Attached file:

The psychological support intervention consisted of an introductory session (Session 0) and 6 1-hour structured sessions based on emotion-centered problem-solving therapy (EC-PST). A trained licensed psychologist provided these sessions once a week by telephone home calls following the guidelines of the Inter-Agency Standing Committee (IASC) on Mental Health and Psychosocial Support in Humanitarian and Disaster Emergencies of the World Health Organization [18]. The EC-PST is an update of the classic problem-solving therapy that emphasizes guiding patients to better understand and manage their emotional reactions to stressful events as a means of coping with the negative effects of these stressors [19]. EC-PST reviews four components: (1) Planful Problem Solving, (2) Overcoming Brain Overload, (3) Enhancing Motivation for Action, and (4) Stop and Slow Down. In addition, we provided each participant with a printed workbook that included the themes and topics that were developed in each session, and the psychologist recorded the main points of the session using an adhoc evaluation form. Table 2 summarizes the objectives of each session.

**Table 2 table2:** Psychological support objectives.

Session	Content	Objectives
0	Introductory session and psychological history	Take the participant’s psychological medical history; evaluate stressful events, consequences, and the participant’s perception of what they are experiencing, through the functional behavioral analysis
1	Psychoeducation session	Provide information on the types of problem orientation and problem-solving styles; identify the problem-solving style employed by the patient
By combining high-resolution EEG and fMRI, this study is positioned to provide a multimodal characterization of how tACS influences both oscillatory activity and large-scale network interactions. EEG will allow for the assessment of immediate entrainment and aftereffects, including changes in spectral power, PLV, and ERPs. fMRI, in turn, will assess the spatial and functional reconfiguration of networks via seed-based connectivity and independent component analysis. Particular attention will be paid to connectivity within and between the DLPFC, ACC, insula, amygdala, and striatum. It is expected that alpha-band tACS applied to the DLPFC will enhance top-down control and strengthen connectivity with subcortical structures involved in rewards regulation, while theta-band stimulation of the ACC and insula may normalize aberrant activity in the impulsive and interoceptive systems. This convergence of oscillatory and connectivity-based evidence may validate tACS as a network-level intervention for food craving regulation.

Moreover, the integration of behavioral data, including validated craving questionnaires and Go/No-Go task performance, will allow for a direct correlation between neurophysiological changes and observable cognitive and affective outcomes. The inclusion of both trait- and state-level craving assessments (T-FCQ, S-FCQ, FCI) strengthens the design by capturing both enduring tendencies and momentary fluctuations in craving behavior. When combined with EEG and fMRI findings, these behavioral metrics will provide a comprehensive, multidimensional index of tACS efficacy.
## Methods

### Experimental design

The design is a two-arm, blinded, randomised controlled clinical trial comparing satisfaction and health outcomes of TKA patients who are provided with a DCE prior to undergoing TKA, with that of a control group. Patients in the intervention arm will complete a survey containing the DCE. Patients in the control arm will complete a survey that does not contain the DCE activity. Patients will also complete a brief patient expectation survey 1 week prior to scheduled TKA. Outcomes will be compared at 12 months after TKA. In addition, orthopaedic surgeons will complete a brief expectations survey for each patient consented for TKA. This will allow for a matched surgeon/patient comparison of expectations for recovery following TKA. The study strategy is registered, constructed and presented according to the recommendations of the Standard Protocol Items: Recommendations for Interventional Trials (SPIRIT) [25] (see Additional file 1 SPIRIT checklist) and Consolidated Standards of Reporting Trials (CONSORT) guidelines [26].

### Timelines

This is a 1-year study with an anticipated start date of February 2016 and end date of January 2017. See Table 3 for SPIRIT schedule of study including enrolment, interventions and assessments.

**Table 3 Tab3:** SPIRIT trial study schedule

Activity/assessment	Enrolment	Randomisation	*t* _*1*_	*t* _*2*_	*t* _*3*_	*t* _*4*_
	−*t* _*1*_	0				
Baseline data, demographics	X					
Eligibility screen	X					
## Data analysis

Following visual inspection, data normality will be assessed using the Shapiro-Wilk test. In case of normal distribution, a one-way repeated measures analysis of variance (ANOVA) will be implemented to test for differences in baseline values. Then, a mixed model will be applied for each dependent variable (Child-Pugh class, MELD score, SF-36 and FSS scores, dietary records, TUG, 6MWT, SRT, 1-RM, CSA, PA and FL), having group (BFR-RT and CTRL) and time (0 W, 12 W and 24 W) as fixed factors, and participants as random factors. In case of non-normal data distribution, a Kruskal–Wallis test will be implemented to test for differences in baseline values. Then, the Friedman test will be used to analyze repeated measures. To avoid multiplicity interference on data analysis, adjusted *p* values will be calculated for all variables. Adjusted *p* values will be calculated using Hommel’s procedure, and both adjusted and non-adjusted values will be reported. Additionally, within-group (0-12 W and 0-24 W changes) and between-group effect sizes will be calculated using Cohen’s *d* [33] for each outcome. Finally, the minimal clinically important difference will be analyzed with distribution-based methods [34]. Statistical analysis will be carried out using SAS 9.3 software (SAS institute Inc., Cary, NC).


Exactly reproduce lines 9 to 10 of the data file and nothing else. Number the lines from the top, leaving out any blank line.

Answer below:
### Experimental design

The design is a two-arm, blinded, randomised controlled clinical trial comparing satisfaction and health outcomes of TKA patients who are provided with a DCE prior to undergoing TKA, with that of a control group. Patients in the intervention arm will complete a survey containing the DCE. Patients in the control arm will complete a survey that does not contain the DCE activity. Patients will also complete a brief patient expectation survey 1 week prior to scheduled TKA. Outcomes will be compared at 12 months after TKA. In addition, orthopaedic surgeons will complete a brief expectations survey for each patient consented for TKA. This will allow for a matched surgeon/patient comparison of expectations for recovery following TKA. The study strategy is registered, constructed and presented according to the recommendations of the Standard Protocol Items: Recommendations for Interventional Trials (SPIRIT) [25] (see Additional file 1 SPIRIT checklist) and Consolidated Standards of Reporting Trials (CONSORT) guidelines [26].